Investigate the sequences obtained by starting with any positive 2 digit number (10a+b) and repeatedly using the rule 10a+b maps to 10b-a to get the next number in the sequence.
Solve this famous unsolved problem and win a prize. Take a positive integer N. If even, divide by 2; if odd, multiply by 3 and add 1. Iterate. Prove that the sequence always goes to 4,2,1,4,2,1...
Take a number, add its digits then multiply the digits together, then multiply these two results. If you get the same number it is an SP number.
In this third of five articles we prove that whatever whole number we start with for the Happy Number sequence we will always end up with some set of numbers being repeated over and over again.
Start with any whole number N, write N as a multiple of 10 plus a remainder R and produce a new whole number N'. Repeat. What happens?
Let a(n) be the number of ways of expressing the integer n as an ordered sum of 1's and 2's. Let b(n) be the number of ways of expressing n as an ordered sum of integers greater than 1. (i) Calculate. . . .
This article extends the discussions in "Whole number dynamics I". Continuing the proof that, for all starting points, the Happy Number sequence goes into a loop or homes in on a fixed point.
The first of five articles concentrating on whole number dynamics, ideas of general dynamical systems are introduced and seen in concrete cases.
In this 7-sandwich: 7 1 3 1 6 4 3 5 7 2 4 6 2 5 there are 7 numbers between the 7s, 6 between the 6s etc. The article shows which values of n can make n-sandwiches and which cannot.
Janine noticed, while studying some cube numbers, that if you take three consecutive whole numbers and multiply them together and then add the middle number of the three, you get the middle number. . . .
If you think that mathematical proof is really clearcut and universal then you should read this article.
Can you see how this picture illustrates the formula for the sum of the first six cube numbers?
Some diagrammatic 'proofs' of algebraic identities and inequalities.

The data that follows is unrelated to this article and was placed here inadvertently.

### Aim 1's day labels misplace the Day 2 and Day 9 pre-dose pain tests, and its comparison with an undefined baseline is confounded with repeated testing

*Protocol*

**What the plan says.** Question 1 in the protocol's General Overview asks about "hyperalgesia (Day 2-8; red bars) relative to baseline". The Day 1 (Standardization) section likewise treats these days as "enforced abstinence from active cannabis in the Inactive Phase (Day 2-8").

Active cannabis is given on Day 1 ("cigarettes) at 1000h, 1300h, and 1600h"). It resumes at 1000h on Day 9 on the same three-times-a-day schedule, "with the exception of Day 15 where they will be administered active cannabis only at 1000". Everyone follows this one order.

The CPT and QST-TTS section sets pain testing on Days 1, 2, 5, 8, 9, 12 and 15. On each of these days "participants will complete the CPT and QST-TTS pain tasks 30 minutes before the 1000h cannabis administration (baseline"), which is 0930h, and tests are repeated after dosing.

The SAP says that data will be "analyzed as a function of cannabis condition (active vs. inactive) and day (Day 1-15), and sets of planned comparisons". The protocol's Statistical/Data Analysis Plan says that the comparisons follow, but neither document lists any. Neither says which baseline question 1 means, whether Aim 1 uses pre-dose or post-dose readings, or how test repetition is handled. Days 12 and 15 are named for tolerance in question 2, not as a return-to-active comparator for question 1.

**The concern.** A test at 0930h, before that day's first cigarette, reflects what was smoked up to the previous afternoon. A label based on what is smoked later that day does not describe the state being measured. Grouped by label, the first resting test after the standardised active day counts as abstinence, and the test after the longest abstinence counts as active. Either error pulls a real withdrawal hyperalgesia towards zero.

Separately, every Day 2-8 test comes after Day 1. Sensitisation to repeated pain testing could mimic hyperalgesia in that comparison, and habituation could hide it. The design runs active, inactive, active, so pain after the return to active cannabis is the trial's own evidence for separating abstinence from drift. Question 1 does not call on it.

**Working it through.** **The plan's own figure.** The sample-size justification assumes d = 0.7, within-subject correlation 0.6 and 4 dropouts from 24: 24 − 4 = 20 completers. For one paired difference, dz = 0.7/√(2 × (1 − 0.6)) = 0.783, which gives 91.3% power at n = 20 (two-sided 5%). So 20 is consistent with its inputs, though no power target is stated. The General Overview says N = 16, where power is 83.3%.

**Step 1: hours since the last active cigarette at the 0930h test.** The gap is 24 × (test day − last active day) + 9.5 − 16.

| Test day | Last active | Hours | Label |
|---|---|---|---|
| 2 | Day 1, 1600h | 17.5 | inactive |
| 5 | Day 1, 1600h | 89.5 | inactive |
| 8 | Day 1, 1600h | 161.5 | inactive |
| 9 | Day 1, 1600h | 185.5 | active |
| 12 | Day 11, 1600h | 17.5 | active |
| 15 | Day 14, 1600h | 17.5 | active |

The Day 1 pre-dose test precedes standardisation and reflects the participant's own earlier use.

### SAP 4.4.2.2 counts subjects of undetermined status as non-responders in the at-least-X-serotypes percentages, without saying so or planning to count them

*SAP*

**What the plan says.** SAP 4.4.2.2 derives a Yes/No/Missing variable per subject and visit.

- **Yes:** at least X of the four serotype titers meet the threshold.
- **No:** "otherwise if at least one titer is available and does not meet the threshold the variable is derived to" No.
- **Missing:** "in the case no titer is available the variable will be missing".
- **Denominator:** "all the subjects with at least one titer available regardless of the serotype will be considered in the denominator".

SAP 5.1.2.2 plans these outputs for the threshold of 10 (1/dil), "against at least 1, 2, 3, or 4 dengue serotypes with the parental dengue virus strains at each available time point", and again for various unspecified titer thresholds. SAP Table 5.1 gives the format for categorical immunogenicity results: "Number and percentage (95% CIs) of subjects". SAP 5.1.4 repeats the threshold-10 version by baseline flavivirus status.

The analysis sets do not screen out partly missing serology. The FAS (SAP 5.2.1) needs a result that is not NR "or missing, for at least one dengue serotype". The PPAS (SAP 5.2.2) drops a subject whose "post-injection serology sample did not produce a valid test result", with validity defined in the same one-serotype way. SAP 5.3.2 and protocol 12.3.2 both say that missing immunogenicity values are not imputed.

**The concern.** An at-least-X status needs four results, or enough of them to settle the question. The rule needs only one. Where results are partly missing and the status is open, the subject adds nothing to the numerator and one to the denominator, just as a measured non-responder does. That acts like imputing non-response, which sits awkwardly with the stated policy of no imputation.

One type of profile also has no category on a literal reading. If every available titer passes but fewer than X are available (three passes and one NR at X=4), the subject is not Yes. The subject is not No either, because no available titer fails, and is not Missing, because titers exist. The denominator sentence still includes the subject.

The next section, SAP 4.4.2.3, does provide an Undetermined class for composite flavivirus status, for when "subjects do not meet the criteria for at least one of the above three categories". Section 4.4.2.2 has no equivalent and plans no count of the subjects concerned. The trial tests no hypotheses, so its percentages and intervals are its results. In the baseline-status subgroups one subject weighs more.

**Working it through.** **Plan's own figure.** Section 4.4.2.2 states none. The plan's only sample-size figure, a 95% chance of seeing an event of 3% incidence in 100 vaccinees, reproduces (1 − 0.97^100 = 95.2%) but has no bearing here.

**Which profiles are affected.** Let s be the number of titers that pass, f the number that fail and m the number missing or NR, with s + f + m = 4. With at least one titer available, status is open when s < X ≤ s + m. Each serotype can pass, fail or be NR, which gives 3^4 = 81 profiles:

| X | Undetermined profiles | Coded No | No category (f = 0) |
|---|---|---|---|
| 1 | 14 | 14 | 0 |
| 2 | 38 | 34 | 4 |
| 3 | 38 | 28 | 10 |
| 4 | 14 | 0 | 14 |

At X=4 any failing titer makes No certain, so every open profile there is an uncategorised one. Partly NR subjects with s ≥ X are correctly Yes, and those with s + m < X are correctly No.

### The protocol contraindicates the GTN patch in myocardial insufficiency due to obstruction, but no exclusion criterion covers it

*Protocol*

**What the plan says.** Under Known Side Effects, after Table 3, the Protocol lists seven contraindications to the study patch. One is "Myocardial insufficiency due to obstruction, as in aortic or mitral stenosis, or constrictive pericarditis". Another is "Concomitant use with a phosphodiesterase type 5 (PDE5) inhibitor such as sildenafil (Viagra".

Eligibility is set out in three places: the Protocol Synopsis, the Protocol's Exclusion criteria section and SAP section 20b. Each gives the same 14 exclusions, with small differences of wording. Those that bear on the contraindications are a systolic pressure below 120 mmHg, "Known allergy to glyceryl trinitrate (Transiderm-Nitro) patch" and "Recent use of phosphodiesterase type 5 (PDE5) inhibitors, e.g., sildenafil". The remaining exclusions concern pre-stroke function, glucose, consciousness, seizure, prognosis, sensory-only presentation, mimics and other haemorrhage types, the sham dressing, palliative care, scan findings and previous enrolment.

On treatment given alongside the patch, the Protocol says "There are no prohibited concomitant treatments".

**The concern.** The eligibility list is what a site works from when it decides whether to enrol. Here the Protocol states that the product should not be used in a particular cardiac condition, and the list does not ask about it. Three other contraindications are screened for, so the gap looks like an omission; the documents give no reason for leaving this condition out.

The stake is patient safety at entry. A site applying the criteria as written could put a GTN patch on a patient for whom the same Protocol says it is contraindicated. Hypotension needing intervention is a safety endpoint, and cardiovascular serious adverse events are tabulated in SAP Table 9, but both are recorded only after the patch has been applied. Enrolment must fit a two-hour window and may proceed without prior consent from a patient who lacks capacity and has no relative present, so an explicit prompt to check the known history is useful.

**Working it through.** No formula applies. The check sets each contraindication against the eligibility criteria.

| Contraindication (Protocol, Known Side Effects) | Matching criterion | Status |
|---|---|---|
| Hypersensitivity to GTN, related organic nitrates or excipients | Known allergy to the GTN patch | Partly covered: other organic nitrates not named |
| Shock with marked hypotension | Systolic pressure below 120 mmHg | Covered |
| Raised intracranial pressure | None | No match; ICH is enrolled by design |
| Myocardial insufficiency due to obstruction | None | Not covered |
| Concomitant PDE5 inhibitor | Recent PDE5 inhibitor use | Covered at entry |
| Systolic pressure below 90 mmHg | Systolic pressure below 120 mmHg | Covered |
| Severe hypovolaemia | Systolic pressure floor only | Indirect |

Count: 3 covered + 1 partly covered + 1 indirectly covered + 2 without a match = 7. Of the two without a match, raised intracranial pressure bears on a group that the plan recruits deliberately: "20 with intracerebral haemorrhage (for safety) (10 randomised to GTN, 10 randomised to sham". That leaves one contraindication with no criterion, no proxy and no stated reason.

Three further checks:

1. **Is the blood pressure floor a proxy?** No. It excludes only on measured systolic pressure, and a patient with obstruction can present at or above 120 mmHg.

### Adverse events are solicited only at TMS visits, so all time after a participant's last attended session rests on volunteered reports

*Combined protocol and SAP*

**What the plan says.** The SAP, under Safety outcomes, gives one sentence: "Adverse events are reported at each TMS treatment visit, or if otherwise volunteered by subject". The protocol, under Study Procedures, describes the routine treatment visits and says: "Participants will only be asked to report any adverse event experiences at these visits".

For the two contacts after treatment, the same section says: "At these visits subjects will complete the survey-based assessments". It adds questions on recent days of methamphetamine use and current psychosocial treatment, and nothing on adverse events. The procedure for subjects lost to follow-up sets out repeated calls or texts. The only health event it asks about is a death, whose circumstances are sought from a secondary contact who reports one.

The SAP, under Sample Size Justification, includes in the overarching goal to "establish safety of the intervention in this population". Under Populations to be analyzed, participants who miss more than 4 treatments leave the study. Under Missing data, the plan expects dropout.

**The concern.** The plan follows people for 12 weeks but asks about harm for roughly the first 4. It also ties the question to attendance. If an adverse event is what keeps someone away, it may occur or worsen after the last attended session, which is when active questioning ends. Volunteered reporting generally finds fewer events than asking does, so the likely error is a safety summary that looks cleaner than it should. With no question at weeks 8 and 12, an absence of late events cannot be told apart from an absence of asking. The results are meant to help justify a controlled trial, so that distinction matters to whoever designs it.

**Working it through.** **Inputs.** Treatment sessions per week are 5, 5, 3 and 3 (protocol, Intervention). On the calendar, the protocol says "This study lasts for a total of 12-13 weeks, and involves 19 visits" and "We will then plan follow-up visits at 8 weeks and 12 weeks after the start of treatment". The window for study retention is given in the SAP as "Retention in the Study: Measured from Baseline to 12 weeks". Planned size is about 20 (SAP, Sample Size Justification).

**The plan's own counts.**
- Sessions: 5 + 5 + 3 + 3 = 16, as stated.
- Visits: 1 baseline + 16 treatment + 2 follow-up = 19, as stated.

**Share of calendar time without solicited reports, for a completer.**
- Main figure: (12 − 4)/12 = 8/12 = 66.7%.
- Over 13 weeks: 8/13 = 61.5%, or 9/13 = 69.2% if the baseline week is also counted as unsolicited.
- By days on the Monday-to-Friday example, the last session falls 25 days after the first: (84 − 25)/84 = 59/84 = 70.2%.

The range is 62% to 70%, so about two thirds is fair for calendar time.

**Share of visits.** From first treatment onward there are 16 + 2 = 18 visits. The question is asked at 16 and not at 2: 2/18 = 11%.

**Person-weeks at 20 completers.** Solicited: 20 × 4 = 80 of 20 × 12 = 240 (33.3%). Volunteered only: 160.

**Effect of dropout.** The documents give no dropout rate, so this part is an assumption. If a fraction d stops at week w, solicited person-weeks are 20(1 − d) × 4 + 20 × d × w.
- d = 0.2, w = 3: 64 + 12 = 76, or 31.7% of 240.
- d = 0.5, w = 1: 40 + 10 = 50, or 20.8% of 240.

A serious but easily readable discussion of proof in mathematics with some amusing stories and some interesting examples.
An inequality involving integrals of squares of functions.
Here the diagram says it all. Can you find the diagram?
With n people anywhere in a field each shoots a water pistol at the nearest person. In general who gets wet? What difference does it make if n is odd or even?
An article about the strategy for playing The Triangle Game which appears on the NRICH site. It contains a simple lemma about labelling a grid of equilateral triangles within a triangular frame.
Keep constructing triangles in the incircle of the previous triangle. What happens?
Three frogs hopped onto the table. A red frog on the left a green in the middle and a blue frog on the right. Then frogs started jumping randomly over any adjacent frog. Is it possible for them to. . . .
Peter Zimmerman, a Year 13 student at Mill Hill County High School in Barnet, London wrote this account of modulus arithmetic.
Show that if you add 1 to the product of four consecutive numbers the answer is ALWAYS a perfect square.
The final of five articles which containe the proof of why the sequence introduced in article IV either reaches the fixed point 0 or the sequence enters a repeating cycle of four values.